However, some conditions can cause a temporary, harmless rise in your urine protein, including (source):

    Other risk factors include obesity, family history of kidney disease or high blood pressure, older age, and ethnicity.

    If your doctor detects elevated protein levels in your urine, they will conduct further testing to determine whether it was caused by one of the temporary conditions listed above, or by an ongoing medical issue that may need treatment.

    What Does It Mean if I Have Protein in My Urine During Pregnancy?

    Elevated protein levels during pregnancy can be a symptom of:

    Urinary Tract Infection (UTI)

    A UTI is a bacterial infection in the urinary tract. It is also known as a bladder infection (source).

    Left untreated, the infection can spread to the kidneys and cause premature labor and low birth weight. You can help prevent a UTI by drinking around 8 glasses of water a day, emptying your bladder completely when you urinate, avoid douching, blotting with toilet paper from front to back after urinating instead of wiping, and wearing cotton underwear that you change daily.

    Pregnant women are at a greater risk for UTI because of the increased pressure from the uterus on the bladder and urinary tract. This pressure can cause a blockage and prevent the bladder from emptying completely, causing infection. Hormones in pregnancy change the urinary tract and also make it easier for bacteria to travel and cause an infection.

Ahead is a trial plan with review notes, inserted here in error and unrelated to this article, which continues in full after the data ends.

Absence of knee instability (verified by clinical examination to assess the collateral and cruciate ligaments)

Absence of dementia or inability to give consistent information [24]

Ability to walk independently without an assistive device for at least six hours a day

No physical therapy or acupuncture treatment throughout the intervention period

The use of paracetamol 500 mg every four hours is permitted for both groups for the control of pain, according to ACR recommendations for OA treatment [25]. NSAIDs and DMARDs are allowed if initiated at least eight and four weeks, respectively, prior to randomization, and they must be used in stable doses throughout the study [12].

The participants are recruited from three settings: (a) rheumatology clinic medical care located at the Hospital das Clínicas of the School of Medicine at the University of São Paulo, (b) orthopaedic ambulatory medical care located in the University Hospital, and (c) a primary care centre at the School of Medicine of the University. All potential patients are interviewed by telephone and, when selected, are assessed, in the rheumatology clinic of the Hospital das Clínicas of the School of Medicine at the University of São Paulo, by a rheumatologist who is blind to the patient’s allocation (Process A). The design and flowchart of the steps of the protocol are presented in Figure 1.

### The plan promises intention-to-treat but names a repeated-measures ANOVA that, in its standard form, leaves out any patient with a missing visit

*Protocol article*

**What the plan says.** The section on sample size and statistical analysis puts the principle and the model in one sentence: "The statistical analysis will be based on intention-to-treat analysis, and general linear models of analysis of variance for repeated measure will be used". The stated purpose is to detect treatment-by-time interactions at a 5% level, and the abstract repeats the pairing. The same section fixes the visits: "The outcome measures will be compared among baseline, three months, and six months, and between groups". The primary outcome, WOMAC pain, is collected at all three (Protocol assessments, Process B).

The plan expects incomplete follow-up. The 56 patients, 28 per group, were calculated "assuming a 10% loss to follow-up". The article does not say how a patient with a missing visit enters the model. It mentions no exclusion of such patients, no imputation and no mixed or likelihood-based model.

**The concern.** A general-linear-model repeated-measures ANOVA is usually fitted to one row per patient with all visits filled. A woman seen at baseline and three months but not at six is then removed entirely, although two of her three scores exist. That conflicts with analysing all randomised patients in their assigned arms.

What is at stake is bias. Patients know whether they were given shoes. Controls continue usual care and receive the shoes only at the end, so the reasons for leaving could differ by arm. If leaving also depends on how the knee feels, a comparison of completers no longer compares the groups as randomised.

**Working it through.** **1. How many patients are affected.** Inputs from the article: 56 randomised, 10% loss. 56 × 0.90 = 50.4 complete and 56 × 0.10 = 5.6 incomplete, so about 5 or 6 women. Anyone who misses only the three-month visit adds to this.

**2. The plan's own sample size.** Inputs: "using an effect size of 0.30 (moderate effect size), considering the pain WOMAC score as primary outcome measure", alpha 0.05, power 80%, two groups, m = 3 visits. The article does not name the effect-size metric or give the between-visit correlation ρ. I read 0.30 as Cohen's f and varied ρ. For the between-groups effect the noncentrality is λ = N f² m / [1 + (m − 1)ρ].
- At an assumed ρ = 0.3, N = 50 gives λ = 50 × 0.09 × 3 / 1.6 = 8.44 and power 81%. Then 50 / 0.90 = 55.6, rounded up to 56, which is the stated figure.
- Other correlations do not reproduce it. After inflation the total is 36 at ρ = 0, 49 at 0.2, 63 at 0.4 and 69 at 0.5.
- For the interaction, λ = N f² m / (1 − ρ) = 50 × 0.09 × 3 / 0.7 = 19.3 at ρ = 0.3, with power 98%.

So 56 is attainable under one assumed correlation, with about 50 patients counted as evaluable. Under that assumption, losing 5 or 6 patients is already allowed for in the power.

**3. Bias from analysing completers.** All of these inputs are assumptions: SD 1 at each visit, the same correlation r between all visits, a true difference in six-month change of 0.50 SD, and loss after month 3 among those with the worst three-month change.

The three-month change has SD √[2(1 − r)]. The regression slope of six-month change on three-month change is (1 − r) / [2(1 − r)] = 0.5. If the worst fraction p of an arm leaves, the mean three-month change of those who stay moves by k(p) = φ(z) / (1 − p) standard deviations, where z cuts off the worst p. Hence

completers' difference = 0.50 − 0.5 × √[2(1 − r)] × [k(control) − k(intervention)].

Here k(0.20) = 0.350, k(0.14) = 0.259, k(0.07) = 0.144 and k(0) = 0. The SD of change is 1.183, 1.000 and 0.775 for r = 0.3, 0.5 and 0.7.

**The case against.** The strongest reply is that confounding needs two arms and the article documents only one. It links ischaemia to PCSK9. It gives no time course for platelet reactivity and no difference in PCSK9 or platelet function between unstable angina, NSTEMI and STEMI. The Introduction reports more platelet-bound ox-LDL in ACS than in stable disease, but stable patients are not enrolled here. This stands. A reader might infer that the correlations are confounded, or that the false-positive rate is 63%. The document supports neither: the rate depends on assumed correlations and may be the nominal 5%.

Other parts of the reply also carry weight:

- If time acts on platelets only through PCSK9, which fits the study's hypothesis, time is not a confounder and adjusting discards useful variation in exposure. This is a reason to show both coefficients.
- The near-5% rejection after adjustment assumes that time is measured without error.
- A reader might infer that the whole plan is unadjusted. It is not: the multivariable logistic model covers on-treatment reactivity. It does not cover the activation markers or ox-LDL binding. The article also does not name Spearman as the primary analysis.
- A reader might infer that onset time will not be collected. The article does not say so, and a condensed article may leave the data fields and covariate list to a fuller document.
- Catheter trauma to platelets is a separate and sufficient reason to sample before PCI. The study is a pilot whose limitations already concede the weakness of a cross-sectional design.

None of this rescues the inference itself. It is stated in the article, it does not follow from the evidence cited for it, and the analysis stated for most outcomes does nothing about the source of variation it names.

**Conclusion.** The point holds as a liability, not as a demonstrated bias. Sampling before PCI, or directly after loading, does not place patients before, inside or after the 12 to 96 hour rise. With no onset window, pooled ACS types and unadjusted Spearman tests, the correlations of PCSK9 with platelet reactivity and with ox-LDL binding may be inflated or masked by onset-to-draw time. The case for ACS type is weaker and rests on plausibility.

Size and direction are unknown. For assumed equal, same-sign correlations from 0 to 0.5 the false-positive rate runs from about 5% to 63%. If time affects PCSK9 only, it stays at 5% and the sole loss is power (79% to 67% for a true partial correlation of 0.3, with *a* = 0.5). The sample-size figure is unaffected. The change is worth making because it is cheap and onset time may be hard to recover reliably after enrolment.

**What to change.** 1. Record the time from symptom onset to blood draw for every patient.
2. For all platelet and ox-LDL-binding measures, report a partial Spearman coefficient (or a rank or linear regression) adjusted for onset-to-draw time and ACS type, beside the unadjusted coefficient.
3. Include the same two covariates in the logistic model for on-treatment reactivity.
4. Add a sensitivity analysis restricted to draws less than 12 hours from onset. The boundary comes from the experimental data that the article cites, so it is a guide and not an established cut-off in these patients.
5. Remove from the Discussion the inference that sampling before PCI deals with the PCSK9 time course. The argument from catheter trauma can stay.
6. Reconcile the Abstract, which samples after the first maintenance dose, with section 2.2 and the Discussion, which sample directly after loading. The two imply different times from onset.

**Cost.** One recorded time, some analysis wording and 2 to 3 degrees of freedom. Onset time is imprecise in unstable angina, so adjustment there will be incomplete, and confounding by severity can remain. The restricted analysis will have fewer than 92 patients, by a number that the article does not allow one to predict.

When You Should Watch For It

    This is most commonly an issue between weeks 6 through 24 of pregnancy.

    Symptoms of a UTI:

    • Discomfort, like pain or burning, when you urinate.
    • Sensation that you can’t fully empty your bladder.
    • Blood in the urine.
    • Cloudy-looking urine.
    • Foul-smelling urine.
    • Urine leakage.
    • Pain during sex.
    • Lower abdominal cramps.
    • Chills, fever, or sweating.
    • Having the urge to pee all the time.
    • Low back pain or flank pain (which may indicate a kidney infection).

    Mmake sure you mention these symptoms to your doctor even if they are not occurring regularly. Your doctor can also ask for a urine culture for more accuracy and to reveal what kind of bacteria is in your urine.

    Headshot of Dr. Njoud Jweihan, MD

    Editor's Note:

    Dr. Njoud Jweihan, MD

    UTIs are easily treated with antibiotics. Take the full course of your antibiotic to ensure it doesn’t recur, and abstain from sex during your treatment.

    Kidney Disease

    Kidney disease refers to any condition that affects the function of your kidneys. Your kidneys play a major role in filtering your blood and regulating your blood pressure.

    Be Careful

    If they’re not functioning properly, waste products and fluid can build up in your body, which can lead to life-threatening conditions (source).